October 11, 2016
On October 11, 2016, Randy Hopper gave a presentation at Minnesota CLE at a CLE titled “The Brain” on the implications of new, groundbreaking research in neuroscience and the brain as it relates to the law; and, the ramifications of these nascent findings across practice areas.
Until now, the emerging field of “neuroscience and the law” has been mostly focused on the criminal justice system. However, questions have been raised regarding individual responsibility, the presentation of neuro-scientific data as it relates to evidence — as well as decision-making processes in witnesses, judges and juries. Leaders in this field are observing a growing need to introduce advances in brain science and knowledge of the brain, into the practice of law and in the courtroom. But such knowledge of the brain, and the impact of neuroscience, also affects other aspects of everyday life such as: across our society, within culture, in business and commerce and certainly, impact on public policy and ethics.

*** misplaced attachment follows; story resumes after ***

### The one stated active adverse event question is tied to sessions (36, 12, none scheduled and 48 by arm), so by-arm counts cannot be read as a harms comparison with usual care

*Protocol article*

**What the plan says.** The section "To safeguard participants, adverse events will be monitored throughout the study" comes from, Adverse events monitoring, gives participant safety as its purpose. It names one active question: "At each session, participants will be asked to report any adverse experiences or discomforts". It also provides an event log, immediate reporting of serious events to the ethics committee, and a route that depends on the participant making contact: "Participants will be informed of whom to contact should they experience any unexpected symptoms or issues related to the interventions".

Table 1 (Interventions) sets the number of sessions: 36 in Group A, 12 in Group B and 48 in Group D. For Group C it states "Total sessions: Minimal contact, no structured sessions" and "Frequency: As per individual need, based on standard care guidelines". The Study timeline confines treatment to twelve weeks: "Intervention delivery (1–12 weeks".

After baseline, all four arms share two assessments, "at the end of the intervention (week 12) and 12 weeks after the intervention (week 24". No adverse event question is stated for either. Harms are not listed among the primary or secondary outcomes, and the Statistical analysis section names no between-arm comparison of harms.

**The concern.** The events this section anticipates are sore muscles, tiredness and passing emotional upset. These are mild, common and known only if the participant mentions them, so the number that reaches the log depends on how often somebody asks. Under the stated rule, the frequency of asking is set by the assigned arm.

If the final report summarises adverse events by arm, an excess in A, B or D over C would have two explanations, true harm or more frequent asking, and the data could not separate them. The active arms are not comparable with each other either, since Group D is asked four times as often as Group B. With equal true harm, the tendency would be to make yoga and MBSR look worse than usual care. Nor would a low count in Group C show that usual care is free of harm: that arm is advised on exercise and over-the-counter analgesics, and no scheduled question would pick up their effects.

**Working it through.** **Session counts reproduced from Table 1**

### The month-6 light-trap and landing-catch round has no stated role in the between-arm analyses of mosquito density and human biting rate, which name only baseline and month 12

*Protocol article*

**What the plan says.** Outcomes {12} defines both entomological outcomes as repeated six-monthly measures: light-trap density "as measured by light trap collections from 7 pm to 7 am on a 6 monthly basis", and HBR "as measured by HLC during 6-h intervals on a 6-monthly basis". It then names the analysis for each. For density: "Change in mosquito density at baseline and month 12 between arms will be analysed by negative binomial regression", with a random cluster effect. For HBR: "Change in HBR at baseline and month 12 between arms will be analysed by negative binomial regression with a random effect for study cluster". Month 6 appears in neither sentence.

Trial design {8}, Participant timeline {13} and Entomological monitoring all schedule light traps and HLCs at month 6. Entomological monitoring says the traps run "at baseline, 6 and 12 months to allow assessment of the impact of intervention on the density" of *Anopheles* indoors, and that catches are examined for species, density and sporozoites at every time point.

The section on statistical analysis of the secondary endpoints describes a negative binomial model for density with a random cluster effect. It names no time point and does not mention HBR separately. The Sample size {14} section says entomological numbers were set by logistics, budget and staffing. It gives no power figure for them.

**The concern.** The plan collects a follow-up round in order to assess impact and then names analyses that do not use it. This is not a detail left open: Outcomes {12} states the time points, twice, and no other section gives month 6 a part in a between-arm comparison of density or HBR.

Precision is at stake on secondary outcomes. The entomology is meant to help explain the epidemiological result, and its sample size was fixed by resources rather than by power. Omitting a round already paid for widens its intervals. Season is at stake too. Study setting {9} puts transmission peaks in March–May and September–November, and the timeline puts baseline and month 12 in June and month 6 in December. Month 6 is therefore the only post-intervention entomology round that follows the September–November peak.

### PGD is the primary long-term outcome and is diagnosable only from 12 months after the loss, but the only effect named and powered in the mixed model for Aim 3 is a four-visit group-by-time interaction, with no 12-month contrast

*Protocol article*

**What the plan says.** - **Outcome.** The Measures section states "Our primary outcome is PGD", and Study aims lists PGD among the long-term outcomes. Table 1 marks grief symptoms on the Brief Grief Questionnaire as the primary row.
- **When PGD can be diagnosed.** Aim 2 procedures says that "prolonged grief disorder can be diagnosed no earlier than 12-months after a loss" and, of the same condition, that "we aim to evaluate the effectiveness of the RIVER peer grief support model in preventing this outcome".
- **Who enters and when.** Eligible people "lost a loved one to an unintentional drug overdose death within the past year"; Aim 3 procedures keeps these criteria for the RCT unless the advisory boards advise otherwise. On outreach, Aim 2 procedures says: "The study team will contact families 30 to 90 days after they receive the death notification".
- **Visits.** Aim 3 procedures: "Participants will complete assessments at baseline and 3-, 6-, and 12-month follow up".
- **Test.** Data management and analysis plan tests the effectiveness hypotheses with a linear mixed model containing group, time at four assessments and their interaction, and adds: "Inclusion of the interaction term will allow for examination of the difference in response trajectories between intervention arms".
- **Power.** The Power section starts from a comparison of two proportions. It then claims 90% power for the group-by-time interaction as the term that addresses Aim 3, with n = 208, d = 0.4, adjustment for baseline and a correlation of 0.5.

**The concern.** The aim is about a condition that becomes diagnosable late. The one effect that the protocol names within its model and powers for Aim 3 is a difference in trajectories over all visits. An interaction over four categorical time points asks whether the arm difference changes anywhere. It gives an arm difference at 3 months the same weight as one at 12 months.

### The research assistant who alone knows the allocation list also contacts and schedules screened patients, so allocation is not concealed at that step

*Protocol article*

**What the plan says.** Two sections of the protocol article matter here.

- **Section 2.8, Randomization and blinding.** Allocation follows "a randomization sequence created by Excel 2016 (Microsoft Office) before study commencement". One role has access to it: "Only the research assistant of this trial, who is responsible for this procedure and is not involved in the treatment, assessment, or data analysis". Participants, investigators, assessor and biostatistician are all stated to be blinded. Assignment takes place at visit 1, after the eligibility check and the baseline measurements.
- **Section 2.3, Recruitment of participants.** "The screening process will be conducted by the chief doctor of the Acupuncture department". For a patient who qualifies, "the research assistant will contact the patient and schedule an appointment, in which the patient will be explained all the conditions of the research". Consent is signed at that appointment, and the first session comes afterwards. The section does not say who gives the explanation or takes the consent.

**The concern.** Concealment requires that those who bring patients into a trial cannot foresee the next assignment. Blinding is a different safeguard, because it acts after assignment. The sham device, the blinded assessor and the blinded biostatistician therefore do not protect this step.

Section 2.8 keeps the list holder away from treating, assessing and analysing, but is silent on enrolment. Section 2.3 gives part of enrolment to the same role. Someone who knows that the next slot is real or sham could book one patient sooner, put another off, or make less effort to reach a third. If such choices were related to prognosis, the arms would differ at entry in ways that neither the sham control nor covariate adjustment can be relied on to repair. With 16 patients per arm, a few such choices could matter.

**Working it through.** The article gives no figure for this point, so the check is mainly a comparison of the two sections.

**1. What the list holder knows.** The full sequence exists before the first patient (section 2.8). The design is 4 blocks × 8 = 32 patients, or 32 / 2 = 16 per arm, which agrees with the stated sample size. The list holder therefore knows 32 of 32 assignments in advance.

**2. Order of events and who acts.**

Mr. Hopper shared his insights on recent research and finding on the brain and the far-reaching implications for the law and lawyers, as well as its impact on our life around us and on individuals.